With his foresight and ingenuity, he broke the glass ceiling for millions of Nigerian women. And this is a true, original story that is unfolding. He is the Mohammed Yunus of Nigeria. He has actually lifted many people out of poverty. Imagine the level of employment he has created in the society. He is one of the major contributors to the resilience of the Nigerian economy. With this kind of contribution, the Nigerian economy cannot collapse largely because of the enormity of the informal sector in the Nigerian economy.

It is in recognition of the giant strides of LAPO and its contributions to development in Nigeria and the West African sub-region that the University of Benin awarded a Doctor of Science (D.Sc) (honoris causa) to Dr. Godwin Eseiwi Ehigiamusoe on November 26, 2016. Ehiagiamusoe, in spite of his tight business schedule, worked and earned a Doctorate in Policy and Development from Ambrose Alli University, Ekpoma. He earned the Bachelors and Masters degrees from the Faculty of Social Sciences at the University of Benin earlier in life. Even as a business executive, he holds on strongly to academic work, contributes several textbooks to the literature on Development, Microfinance and NGOism.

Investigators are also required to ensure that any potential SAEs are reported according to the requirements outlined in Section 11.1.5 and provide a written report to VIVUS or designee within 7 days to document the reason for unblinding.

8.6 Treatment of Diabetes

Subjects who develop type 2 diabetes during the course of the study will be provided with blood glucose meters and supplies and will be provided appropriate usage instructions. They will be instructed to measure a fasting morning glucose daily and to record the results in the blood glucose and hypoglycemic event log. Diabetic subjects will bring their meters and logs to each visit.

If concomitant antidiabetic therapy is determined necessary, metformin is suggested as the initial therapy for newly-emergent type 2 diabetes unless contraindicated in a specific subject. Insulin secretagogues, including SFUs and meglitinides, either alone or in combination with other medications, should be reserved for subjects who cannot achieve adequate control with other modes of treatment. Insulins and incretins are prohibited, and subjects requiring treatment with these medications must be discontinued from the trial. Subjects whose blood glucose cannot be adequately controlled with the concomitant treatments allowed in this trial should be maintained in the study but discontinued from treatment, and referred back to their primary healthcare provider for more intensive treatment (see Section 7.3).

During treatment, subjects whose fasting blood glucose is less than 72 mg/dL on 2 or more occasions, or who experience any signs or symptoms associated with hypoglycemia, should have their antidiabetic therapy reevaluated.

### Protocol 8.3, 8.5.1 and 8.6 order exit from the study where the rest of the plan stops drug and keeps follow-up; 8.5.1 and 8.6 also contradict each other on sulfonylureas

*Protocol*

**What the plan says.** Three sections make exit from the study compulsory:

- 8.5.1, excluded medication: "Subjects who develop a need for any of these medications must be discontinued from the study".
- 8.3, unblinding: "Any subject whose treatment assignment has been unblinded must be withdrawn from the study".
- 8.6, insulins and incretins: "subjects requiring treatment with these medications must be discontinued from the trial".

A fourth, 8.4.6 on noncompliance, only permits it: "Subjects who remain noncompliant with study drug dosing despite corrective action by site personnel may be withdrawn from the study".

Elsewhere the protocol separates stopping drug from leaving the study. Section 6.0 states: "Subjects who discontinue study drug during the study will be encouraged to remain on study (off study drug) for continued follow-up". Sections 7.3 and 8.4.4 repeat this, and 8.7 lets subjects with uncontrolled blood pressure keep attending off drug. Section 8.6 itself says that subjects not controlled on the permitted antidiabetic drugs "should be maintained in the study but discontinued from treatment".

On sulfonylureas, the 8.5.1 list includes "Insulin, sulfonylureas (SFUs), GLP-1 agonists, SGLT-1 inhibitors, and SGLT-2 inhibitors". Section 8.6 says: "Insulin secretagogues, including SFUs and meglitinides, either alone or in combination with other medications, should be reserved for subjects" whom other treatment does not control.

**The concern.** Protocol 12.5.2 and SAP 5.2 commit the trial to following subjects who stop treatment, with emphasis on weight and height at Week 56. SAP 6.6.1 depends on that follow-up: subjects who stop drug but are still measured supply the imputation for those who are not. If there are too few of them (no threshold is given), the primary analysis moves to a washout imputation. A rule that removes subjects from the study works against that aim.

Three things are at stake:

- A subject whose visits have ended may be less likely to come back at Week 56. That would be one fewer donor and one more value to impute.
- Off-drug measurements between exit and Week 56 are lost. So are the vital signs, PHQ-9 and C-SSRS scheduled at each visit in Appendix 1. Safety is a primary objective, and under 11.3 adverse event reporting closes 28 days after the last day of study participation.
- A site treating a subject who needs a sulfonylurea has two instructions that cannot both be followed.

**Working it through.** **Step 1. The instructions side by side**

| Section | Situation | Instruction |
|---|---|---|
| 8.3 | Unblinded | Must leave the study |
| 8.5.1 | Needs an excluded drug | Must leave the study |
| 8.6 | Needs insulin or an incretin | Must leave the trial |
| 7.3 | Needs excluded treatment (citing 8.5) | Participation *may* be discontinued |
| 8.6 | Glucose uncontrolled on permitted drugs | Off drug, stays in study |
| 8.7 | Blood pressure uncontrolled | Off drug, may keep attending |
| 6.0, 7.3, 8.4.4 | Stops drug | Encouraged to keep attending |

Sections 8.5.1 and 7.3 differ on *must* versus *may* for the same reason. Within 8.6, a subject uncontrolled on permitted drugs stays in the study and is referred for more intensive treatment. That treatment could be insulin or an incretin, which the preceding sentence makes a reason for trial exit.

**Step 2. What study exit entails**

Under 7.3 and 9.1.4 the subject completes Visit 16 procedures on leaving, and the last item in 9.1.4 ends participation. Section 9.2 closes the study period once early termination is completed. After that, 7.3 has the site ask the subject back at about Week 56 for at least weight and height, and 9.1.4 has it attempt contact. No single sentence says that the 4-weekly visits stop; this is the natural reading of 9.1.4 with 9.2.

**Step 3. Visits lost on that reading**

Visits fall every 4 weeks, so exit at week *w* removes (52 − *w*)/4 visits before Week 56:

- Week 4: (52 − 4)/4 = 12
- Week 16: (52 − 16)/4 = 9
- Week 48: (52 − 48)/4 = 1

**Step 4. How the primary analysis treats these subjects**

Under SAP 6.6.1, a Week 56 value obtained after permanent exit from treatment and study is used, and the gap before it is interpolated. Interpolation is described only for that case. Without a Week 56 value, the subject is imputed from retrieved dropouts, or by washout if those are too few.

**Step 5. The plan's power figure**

He blends theory and practice so well that he anchors his business ethics and practice on strong intellectual foundation. The University of Benin’s D.SC award is in recognition of Ehigiamusoe’s good vision and industry. He is creative, imaginative and resourceful in virtually all fronts. He won the Model Entrepreneur Award -Nigeria in 2008, the Schwab Foundation’s Outstanding Social Entrepreneur for Africa Award in 2010. It is important to inform the reading public that this humble and God-fearing businessman from Ugha community in Uhunmwode Local Council of Edo State invested the USD10,000 cash prize of the Grameen Foundation “Excellence in Microfinance Award” won by the organization in 2006 in the LAPO Scholarship Scheme.